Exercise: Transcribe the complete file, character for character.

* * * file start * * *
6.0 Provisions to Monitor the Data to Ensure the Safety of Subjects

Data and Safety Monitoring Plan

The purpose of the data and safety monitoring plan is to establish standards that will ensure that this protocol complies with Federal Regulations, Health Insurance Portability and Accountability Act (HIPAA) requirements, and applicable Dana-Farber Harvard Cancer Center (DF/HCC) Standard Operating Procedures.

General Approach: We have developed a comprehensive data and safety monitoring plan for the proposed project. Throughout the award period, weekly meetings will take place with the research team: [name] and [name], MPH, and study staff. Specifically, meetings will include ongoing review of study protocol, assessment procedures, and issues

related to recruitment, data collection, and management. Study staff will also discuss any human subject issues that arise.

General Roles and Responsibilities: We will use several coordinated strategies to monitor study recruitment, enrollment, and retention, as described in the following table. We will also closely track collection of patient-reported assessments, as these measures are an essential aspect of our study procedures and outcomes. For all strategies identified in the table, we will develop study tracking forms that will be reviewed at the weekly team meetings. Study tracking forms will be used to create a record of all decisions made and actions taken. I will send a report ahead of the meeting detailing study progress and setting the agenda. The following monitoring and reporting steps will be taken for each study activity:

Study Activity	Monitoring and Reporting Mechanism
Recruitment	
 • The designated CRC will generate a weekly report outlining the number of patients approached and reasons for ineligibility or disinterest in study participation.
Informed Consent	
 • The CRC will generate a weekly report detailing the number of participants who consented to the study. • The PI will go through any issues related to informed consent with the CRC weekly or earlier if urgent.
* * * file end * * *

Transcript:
6.0 Provisions to Monitor the Data to Ensure the Safety of Subjects

Data and Safety Monitoring Plan

The purpose of the data and safety monitoring plan is to establish standards that will ensure that this protocol complies with Federal Regulations, Health Insurance Portability and Accountability Act (HIPAA) requirements, and applicable Dana-Farber Harvard Cancer Center (DF/HCC) Standard Operating Procedures.

General Approach: We have developed a comprehensive data and safety monitoring plan for the proposed project. Throughout the award period, weekly meetings will take place with the research team: [name] and [name], MPH, and study staff. Specifically, meetings will include ongoing review of study protocol, assessment procedures, and issues

related to recruitment, data collection, and management. Study staff will also discuss any human subject issues that arise.

General Roles and Responsibilities: We will use several coordinated strategies to monitor study recruitment, enrollment, and retention, as described in the following table. We will also closely track collection of patient-reported assessments, as these measures are an essential aspect of our study procedures and outcomes. For all strategies identified in the table, we will develop study tracking forms that will be reviewed at the weekly team meetings. Study tracking forms will be used to create a record of all decisions made and actions taken. I will send a report ahead of the meeting detailing study progress and setting the agenda. The following monitoring and reporting steps will be taken for each study activity:

Study Activity	Monitoring and Reporting Mechanism
Recruitment	
 • The designated CRC will generate a weekly report outlining the number of patients approached and reasons for ineligibility or disinterest in study participation.
Informed Consent	
 • The CRC will generate a weekly report detailing the number of participants who consented to the study. • The PI will go through any issues related to informed consent with the CRC weekly or earlier if urgent.